Some time back, Extra Credits did an episode about the difference between choices and consequences. I’m going to talk about them a bit now.
Choices reflect two or more options presented to the player. The player then picks one or more of the options, reflecting a choice. Surprisingly perhaps, there are a different kinds of choices.
Consider standardized tests.
You have “fill in the blank” choices. Lots of old school video games would have you enter a password by typing it in, making it possible to share answers between games without necessarily needing to undertake a ‘quest’ or whatever to learn the answer. (Sometimes the answer is in the game manual and acts as DRM.)
There’s also “multiple choice” questions. An NPC might present you with several possibilities for you to choose from — sometimes “A, B, Both, or Neither.”
Following this same logic, you could have “essay answers” but let’s… not.
Now, Consequences. Any time you have consequences, they arise from an action. If the player opens a chest, they get whatever comes out of it. Huzzah! If the player burns down an orphanage, the paladins come after him.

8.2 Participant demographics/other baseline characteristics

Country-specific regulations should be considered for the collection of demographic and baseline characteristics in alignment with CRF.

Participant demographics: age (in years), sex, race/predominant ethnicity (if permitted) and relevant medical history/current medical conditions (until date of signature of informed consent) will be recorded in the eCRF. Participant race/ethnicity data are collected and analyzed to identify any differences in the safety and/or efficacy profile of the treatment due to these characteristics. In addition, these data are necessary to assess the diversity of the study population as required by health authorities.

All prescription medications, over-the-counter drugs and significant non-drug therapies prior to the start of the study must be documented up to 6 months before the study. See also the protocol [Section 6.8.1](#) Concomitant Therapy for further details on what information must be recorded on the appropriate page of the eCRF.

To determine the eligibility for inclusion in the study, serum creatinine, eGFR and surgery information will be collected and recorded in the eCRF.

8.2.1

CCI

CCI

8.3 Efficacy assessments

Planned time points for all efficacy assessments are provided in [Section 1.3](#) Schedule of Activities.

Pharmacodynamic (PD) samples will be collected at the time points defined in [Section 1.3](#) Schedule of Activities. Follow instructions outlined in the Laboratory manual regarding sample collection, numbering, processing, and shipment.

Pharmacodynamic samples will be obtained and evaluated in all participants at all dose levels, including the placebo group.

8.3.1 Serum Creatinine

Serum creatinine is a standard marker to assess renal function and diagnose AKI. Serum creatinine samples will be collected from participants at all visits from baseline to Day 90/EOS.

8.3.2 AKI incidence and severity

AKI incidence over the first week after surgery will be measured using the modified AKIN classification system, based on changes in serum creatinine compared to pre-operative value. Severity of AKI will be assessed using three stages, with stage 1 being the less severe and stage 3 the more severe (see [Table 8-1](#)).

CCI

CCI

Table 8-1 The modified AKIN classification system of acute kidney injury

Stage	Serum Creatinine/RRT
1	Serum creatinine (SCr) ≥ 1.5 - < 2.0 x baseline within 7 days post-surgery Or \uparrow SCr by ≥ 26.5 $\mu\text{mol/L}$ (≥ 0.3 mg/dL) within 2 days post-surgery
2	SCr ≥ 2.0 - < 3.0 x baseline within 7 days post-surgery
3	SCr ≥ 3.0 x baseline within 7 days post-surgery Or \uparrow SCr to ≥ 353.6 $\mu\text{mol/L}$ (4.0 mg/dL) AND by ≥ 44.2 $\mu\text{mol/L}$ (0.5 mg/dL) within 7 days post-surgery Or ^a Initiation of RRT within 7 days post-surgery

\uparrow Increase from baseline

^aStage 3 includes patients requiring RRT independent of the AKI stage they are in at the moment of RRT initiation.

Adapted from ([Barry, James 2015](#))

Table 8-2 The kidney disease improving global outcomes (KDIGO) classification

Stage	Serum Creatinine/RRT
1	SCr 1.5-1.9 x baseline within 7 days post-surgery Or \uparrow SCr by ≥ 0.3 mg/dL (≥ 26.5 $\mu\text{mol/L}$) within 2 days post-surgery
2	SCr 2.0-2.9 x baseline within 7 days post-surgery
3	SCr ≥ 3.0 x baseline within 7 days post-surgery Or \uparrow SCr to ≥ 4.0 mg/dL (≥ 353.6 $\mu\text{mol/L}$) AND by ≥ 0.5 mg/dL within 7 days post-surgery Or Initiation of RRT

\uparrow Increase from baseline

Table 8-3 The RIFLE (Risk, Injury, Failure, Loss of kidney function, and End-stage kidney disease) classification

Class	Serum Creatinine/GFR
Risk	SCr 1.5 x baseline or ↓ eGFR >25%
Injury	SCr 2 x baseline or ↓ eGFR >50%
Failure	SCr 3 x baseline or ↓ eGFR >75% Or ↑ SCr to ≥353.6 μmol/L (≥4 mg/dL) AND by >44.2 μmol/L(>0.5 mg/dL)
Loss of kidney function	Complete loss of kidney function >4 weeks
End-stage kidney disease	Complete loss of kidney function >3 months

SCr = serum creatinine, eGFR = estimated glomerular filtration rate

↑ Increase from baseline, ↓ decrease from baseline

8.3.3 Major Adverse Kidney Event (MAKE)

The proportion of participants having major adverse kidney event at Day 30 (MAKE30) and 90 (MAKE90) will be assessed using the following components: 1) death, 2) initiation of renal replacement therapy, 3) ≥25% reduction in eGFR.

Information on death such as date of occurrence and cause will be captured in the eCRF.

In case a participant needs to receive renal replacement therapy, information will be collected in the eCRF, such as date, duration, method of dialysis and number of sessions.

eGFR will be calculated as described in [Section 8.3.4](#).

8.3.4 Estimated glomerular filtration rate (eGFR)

A choice which leads to consequences must often be a binary yes/no affair. For consequences to be meaningful, you must know what they will be in advance.
You can subvert player expectations with bait-and-switch consequences but you can really only do this once. Do it more than that and the player won’t trust you anymore. They won’t want to do anything for fear of what follows.
In summary, Choices and Consequences must be made clear ahead of time in order to be significant, otherwise you’re railroading your players with your dumb plot, or leading them by the nose without allowing for player agency.
You can subvert them… once.
When you’re designing your encounters or your adventure or whatever, it’s a good idea to take a look at the stuff that you want to happen and figure out whether you’re offering the players choice or consequence.